People with a deficiency of the blood enzyme G6PD are predisposed to reactions from primaquine treatment but such an enzyme blood deficiency is easy to ascertain with a simple blood test before treatment with primaquine is started. Prevention is better than cure in the case of malaria, however, as the infection is becoming increasingly resistant to prescribed drugs.

Various insecticides, which are used to spray areas favored by mosquitoes, are also no longer effective, and a constant struggle is under way to develop new anti-malarial drugs and insecticides, to keep the disease at bay.

Malaria from Plasmodium falciparum

Plasmodium falciparum is known to be the most lethal form of the plasmodium parasite, with most malaria infections and deaths being due to falciparum.

Plasmodium falciparum is common to the southern regions of Africa, but it is reported that cases are now being reported in other areas, where this type was thought to have been eradicated.

Although P. falciparum is a dangerous infection to contract, the three other types of infection also needs to be treated, as their untreated progress can also cause a host of health problems.

Lifecycle of the plasmodium parasite

The plasmodium parasite which causes human malaria can be divided into four different species, namely

Transmission of the parasite

The parasite is transmitted to the human host when an infected anopheles mosquito bites the human to feed of human blood

Plasmodium falciparum occurs in almost all areas affected by malaria and it is classed in most cases resistant to chloroquine. Plasmodium vivax infection is predominantly located in South America as well as the Middle East, but is uncommon in sub-Saharan Africa. Plasmodium ovale as well as Plasmodium malariae is mostly found in Africa.

In order to plan effective treatment of malaria infection, the identification of the infecting species is important and testing may be required to ascertain it.

The plasmodium parasite has an extremely complex lifecycle, and on entering the human host, goes through a series of changes until it reaches a sexual stage.

It is in this stage of sexual maturity that the parasite can be transmitted to another person through the vector agency of the mosquito, as the mosquito will feed on the infected human host and then feed again, within 10 to 14 days, on a different person.The various stages in the lifecycle of the plasmodium parasite allow it to confuse the body's immune system, and to invade and infect the liver and red blood cells.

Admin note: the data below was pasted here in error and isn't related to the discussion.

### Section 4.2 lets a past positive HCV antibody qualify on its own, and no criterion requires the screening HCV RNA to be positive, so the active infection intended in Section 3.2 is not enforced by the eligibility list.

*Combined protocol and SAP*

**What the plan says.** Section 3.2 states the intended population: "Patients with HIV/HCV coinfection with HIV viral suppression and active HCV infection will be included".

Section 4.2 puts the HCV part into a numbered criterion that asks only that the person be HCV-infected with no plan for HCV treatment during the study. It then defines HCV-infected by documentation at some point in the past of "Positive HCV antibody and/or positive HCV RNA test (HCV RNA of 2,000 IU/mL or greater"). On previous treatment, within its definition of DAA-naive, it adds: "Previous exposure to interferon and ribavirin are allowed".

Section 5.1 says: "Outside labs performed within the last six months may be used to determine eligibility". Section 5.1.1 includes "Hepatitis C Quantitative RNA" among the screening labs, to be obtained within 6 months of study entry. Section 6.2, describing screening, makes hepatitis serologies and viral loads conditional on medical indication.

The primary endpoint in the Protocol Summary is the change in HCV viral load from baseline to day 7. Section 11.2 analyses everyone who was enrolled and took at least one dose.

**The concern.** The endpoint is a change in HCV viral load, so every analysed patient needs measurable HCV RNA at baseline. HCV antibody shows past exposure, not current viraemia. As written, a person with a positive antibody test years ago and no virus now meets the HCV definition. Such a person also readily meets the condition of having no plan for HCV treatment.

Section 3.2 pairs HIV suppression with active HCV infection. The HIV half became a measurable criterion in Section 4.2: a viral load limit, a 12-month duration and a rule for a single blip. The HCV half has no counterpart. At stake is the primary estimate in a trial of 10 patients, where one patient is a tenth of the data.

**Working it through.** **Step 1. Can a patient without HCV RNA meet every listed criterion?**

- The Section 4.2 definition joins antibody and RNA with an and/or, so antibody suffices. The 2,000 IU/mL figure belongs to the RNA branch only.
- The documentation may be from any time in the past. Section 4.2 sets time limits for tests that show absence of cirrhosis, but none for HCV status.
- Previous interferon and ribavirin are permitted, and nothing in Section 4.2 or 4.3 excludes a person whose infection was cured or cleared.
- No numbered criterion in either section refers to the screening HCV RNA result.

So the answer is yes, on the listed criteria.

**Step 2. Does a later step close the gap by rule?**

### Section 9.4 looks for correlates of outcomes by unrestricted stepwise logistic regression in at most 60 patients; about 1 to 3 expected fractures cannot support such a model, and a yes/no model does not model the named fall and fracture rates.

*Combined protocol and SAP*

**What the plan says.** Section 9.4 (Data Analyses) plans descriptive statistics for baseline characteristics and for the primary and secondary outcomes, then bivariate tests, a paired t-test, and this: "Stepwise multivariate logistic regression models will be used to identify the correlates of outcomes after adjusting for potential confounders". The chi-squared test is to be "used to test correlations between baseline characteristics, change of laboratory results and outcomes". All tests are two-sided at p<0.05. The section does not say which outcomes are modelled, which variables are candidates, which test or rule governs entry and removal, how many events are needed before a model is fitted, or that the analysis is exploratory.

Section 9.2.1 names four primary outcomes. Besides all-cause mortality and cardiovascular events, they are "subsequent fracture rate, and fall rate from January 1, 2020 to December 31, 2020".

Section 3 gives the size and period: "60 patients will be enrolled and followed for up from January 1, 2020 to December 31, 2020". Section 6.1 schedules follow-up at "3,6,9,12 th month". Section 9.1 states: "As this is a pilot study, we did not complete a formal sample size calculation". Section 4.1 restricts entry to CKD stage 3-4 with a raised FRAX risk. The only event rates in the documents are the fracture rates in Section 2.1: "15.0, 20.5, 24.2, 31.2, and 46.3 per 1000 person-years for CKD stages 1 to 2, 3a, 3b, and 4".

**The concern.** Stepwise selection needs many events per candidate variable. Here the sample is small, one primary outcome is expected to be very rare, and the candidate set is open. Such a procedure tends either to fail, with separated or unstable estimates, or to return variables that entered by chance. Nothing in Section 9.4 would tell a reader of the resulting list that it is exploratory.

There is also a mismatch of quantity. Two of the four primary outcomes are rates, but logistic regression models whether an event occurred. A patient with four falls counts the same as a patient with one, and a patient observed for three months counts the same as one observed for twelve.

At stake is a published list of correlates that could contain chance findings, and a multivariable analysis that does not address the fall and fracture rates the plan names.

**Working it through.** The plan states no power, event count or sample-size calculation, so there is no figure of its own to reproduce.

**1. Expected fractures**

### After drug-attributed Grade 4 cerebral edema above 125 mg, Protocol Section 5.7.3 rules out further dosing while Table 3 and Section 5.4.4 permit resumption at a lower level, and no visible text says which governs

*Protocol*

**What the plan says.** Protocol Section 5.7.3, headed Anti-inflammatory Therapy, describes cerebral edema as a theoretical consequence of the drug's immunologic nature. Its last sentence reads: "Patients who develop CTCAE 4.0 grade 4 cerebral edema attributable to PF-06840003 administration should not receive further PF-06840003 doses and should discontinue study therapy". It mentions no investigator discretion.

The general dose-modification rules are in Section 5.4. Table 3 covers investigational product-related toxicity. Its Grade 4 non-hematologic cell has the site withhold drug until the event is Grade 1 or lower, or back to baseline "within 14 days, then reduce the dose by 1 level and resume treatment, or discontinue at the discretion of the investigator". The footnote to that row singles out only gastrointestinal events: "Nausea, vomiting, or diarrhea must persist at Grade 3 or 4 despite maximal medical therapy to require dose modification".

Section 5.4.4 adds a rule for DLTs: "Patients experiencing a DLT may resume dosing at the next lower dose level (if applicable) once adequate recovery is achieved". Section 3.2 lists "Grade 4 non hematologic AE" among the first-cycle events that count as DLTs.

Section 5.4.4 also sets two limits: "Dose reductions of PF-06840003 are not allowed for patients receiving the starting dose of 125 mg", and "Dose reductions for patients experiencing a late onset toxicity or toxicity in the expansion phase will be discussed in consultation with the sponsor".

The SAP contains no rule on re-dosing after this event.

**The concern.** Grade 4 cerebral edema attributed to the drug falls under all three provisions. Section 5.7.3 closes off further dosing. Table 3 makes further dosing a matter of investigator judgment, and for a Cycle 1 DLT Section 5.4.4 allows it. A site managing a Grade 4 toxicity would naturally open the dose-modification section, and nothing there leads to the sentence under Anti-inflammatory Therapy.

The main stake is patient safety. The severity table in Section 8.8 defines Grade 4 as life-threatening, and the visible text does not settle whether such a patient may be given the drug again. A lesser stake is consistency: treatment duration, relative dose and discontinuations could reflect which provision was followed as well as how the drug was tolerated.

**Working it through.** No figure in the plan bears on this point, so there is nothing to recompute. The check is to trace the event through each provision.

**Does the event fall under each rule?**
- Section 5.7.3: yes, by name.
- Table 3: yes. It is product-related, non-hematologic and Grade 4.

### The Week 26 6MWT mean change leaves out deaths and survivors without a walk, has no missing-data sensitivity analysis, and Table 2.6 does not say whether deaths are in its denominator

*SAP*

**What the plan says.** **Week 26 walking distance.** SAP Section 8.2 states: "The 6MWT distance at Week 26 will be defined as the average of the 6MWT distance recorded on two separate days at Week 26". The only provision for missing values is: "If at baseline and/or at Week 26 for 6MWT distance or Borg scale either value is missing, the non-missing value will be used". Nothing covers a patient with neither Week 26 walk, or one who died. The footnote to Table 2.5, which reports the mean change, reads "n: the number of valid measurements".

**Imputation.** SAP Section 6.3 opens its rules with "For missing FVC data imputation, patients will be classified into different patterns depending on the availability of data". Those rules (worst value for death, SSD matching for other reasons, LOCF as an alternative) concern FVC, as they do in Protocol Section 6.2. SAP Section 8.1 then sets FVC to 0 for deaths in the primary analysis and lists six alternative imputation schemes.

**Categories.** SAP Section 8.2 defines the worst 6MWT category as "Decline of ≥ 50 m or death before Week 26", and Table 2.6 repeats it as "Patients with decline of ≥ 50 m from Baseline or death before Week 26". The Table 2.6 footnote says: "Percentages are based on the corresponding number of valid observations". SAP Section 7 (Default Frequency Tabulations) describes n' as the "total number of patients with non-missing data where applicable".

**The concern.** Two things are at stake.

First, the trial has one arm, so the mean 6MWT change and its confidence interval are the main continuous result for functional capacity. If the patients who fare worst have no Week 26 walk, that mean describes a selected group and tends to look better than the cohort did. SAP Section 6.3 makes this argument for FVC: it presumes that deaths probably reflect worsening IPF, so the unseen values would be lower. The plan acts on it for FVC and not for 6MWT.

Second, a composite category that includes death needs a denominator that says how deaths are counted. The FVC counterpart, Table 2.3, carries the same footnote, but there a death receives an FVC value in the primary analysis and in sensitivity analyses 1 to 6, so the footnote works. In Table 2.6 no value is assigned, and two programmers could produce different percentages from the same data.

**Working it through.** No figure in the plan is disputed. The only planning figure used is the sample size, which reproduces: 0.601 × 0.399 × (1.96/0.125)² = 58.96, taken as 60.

The plasmodium parasite multiplies in the human body, spreading from the liver, destroying red blood cells, which also results in anemia (anaemia).

If the infection reaches an advanced state the plasmodium start to clog the capillaries that carry blood to the brain, (this is called cerebral anemia (anaemia)) and various other organs of the body. Malaria can be life threatening and must be treated by a competent health practitioner as soon as possible.

Preventing malaria infection

The best way to prevent malaria is to avoid being bitten by a mosquito, since the disease is transmitted by the bite of the malaria. Apart taking measures to prevent being bitten in the first place, anti-malarials drugs must also be taken before entering a high risk area.

The time that you are most susceptible to be bitten is between dusk and dawn - outdoors and inside, but some preventative measures can be used to avoid the bite of the mosquito.

Various ways can be followed to reduce the risk of being bitten, but following all available recommendations will help reduce the risk.

Anti-malarial drugs

People traveling to areas such as South America, Mexico, Africa, Indian, Asia, and the South Pacific should consult their health practitioners well in advance before traveling in order to facilitate the prescription of drugs to prevent malaria.

The choice of drug/s will depend on your personal medical history and health condition as well as the duration and itinerary of your travels as some drugs work better in certain areas than others.

Although these anti-malarial drugs are taken as a preventative measure, they are potent drugs and overdose can be fatal, and for this reason, store them in childproof containers out of reach of children.

Timing is very important with this type of drug, and for this reason the medication must be taken in the prescribed manner and at the precise times as indicated, without missing any doses.


Taking anti-malarial drugs does not carry a 100% guarantee and people that has returned from a malaria infected area should be aware of any malaria symptoms that may develop, and should this happen, a health practitioner must be contacted immediately for the appropriate medication, since malaria is a serious disease and should be treated without delay.

Other measures

Although being on an anti-malarial drug treatment course is a must when entering a high-risk malaria area, it is still the best to take other precautions as well to avoid being bitten in the first place. Click here for some ideas.

Different types of drug therapies

Depending on your personal health history, as well as the area being visited, your health practitioner may prescribe any of the following drugs

Compiled by Dr. F.I. Biswas, Otoawa, Canada.